It also meant that if the police were going to beat them -- which in the end they did do, there was a very strong repression -- that they were going to have to create this media spectacle where they attacked people working, which is very powerful. They would actually have to attack the photographs. And in a country where you have more than 50% of the population below the poverty line, that is the absolute worst thing that you can do. Because work is sacred now, because you need it so badly.
So those are just a few examples of how artists I know are marrying, sort of bringing a sense of aesthetics and creativity in play but really being very practical. You know it's just not enough to decorate the protests -- the idea is to be functional and useful.
YC: It also kind of turns the notion of power on its head -- fighting water cannons with squirt guns, or firing teddy bears into protests.
SP: On the flip side of getting art involved in the movement, one of the things that I think about is the way that corporations have seized upon the anti-capitalist message -- used some of the techniques and injected them into their own ad campaigns, their own brands. I know you have written about some examples of the Gap spray-painting "Independence" on their own windows, or video games like "State of Emergency," where you get to be an anarchist and attack the police.
How do you see that happening and what, as activists and artists, can we do in terms of language to prevent them from co-opting our message? What are some types of speech that they can't get after?
Once again, I don't feel 100% up on it because I have been outside of North America. Although this was an issue in Argentina, after what I guess is called the Popular Rebellion on the 19th and 20th of 2001 -- when you saw hundreds of thousands of people pour into the streets, and they successfully overthrew the government.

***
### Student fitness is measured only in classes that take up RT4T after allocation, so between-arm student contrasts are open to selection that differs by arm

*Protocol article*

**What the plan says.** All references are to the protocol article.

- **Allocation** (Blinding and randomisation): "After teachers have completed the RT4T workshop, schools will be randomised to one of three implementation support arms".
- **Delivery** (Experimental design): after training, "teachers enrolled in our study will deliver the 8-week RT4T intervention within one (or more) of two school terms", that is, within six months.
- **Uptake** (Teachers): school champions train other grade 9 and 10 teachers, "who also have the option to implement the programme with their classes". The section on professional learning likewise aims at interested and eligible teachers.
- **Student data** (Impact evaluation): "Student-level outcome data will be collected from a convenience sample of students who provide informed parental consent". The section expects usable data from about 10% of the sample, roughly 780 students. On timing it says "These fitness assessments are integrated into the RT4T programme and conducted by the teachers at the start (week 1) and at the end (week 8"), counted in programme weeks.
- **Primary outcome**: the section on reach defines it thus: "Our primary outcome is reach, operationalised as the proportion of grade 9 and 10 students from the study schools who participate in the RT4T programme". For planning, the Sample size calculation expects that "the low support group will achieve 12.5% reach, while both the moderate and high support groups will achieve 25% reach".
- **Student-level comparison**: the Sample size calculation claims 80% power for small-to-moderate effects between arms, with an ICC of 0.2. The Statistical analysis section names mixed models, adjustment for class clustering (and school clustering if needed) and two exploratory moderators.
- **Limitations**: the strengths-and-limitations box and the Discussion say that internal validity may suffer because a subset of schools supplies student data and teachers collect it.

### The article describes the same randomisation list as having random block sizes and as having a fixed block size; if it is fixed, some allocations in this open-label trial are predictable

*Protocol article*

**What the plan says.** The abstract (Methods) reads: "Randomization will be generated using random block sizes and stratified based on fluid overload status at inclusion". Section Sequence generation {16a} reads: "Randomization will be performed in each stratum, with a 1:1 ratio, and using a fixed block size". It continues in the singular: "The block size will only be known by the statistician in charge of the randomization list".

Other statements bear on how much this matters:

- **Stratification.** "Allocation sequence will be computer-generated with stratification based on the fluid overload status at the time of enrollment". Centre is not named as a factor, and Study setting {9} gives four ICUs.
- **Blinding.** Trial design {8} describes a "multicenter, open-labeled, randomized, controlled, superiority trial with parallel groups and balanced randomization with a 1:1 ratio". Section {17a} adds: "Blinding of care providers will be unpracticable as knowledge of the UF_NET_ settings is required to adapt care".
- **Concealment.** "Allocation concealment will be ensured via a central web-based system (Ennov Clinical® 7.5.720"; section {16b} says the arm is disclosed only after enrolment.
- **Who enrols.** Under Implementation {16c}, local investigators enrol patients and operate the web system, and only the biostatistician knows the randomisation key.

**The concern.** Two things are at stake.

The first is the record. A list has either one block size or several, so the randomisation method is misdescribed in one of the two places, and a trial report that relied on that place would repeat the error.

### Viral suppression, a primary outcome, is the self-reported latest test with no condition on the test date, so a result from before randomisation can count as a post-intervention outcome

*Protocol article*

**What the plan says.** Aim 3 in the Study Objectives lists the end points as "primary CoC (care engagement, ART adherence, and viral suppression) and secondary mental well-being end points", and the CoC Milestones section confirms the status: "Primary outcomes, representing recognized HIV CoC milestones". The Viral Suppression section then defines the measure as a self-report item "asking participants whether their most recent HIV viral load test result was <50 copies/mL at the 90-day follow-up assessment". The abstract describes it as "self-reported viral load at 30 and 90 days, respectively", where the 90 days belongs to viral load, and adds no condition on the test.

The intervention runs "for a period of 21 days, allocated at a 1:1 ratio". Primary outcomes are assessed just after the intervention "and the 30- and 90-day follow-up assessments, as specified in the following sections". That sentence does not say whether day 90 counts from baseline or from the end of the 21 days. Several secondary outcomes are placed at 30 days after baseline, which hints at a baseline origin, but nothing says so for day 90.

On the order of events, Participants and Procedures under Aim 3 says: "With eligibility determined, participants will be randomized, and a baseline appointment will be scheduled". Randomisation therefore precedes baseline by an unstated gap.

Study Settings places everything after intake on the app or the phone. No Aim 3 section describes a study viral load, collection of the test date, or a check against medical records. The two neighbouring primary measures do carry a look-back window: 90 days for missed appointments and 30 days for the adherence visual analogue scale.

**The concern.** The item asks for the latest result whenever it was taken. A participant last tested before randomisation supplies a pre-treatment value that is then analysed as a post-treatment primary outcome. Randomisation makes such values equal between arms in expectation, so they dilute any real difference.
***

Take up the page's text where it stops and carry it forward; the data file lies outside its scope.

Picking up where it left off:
The symbol of those protests, the brand if you will, was the pot, because people were banging pots and pans. It was this wonderfully democratic form of resistance, because it wasn't the usual loudspeaker and people following in columns, which is the way politics is often done, particularly in that country. Everybody who had a pot -- and of course everyone has a pot and a spoon -- was a full actor in that moment. They were creating this noise. It was actually completely non-verbal. It was this roaring sound of rejection. But when I got to Buenos Aires a month after those protests, on the cover of Elle magazine was this beautiful, emaciated model wearing this little skimpy cocktail dress with pots hanging from it. It took a month to get on the cover of Elle as cacerolazo chic (ed. note: cacerolazo is a form of protest involving the banging of pots and pans). And people there -- I think rightfully -- completely ignored it because it was so inconsequential. I think when you have a live political movement that is really talking about profound political change to the economy and to the political elite, it doesn't really matter whether it ends up being kind of co-opted in a cell phone ad. Or at least that's what I tell myself.